Advice on How to Deal with Mother

Albert Brooks, Debbie Reynolds, Rob Morrow. Directed by Albert Brooks. Aspect ratio: 1:85:1. Dolby Surround. Two Sides. 104 minutes. 1996. Pioneer Entertainment LV 332473-W. Rated PG-13. $39.95.

Albert Brooks' latest excursion into the heart of mid-life neurosis is a simple tale of a newly divorced guy who decides all his troubles with women are due to his lousy relationship with Mom. The solution, he figures, is to close the chasm in this primal relationship with a mother-and-child reunion. You won't be surprised to learn that nothing goes according to plan when supreme neurotic John Henderson (Brooks) moves back into the nest. This character is such a headcase, he makes parking a car an existential crisis.

Debbie Reynolds delivers an Oscar-level performance as his seemingly normal mom, serving up soul-crushing criticisms with perfect, offhand matter-of-factness. Rob Morrow is nicely cast as the well-adjusted younger brother who is actually a pathological mama's boy. (Lisa Kudrow, of Cheers fame, has a small role as Henderson's hellish first post-divorce date.)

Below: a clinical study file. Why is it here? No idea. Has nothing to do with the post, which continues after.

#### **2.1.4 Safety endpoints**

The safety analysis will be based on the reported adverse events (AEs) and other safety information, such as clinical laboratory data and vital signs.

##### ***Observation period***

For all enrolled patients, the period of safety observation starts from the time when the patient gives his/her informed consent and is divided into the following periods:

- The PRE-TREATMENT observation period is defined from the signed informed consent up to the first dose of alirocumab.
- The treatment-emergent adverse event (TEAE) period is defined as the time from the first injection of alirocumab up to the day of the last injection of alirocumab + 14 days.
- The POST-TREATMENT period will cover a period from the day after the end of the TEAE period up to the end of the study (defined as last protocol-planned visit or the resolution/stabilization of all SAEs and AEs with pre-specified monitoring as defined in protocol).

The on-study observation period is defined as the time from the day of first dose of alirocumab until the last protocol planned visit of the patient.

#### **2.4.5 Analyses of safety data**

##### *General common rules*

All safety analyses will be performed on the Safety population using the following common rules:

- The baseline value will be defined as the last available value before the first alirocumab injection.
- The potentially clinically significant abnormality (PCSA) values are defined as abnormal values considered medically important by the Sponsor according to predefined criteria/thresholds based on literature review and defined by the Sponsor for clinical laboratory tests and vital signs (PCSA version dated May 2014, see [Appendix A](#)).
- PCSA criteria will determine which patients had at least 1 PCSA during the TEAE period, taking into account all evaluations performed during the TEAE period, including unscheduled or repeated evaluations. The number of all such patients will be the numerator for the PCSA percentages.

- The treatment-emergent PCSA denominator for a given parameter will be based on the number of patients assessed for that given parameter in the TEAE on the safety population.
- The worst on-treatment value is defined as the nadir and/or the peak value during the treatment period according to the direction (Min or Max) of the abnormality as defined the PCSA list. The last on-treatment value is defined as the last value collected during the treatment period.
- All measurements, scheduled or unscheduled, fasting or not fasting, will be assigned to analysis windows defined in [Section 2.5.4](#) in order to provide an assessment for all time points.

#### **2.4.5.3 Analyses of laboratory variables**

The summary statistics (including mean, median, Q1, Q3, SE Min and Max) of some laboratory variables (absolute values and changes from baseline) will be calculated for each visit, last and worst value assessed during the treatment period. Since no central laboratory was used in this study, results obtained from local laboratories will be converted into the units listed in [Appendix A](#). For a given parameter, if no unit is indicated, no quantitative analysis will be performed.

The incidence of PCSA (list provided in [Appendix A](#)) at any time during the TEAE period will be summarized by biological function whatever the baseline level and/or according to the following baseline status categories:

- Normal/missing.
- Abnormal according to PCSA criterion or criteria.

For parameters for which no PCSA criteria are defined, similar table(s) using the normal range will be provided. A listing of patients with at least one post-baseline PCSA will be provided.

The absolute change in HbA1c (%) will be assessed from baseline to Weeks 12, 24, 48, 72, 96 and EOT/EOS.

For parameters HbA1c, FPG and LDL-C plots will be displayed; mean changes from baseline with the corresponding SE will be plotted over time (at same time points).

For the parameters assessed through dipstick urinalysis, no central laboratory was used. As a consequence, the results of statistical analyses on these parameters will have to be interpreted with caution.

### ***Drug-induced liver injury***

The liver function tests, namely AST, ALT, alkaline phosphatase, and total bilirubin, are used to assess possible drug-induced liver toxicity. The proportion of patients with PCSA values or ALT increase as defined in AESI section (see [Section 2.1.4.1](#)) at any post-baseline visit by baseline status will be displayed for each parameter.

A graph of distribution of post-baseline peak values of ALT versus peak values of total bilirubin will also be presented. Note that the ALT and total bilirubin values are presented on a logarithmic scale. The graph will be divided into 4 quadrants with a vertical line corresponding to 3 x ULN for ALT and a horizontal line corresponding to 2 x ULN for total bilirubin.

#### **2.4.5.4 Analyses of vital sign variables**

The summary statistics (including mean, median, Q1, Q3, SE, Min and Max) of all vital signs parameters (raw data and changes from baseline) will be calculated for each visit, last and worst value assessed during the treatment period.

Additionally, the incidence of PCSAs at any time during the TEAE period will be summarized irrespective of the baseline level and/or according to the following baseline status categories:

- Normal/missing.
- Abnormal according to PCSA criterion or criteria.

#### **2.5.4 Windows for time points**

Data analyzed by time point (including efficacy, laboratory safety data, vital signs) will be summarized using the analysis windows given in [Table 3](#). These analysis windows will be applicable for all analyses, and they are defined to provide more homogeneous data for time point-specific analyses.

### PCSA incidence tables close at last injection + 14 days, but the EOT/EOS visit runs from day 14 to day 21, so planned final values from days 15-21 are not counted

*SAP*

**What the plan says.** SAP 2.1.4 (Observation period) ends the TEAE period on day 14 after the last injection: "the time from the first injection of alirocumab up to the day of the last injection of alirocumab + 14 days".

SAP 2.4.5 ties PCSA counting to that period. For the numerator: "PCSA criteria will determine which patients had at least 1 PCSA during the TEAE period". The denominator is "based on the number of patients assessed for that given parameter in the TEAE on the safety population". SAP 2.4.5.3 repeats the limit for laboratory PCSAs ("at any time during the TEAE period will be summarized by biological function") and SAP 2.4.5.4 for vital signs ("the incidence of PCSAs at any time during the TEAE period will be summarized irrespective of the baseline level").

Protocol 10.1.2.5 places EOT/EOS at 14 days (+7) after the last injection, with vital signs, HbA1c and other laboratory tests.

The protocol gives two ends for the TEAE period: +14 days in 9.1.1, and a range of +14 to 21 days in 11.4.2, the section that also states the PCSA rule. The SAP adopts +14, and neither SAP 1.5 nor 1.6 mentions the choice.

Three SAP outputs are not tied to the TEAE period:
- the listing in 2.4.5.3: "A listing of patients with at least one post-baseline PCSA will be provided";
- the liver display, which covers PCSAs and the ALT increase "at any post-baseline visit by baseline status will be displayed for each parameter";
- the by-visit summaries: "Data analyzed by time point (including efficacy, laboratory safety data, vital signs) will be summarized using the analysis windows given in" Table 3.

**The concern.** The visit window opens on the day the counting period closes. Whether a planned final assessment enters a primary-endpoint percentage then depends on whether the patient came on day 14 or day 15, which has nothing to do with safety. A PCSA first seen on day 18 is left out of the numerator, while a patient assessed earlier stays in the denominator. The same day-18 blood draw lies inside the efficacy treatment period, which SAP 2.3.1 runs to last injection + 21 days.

The cherubic Brooks might have Dick Clark Syndrome (an eternally youthful appearance), but he's been directing major Hollywood releases for almost two decades, and it shows. The cinematography is slick without being showy. Camera angles, lighting, and art direction are all subservient to action and story. Color in the transfer is excellent, with skin tones accurately rendered in faces flushing in embarrassment and clean, white eyeballs rolled heavenward in frustration.

The soundtrack is full of clever bits, like Simon and Garfunkel's "Mrs. Robinson" morphed into "Mrs. Henderson" with appropriate new lyrics. The Beach Boys' "In My Room" and Wilson Pickett's "Land of a Thousand Dances" are also used to great comic effect. The sight of an over-40 guy dancing around in his underwear is . . . well, Brooks ain't exactly Tom Cruise.

There are no explosions other than those inside various characters' crania, but the dialog is clear and the voices are natural; even the sound of stale sherbet being slurped down unreceptive throats is disturbingly realistic.

If your familial relationships aren't all you'd like them to be, this movie is full of solutions that won't improve things a bit. Although Mother won't fix your life, it should add over an hour and a half of laughs to it.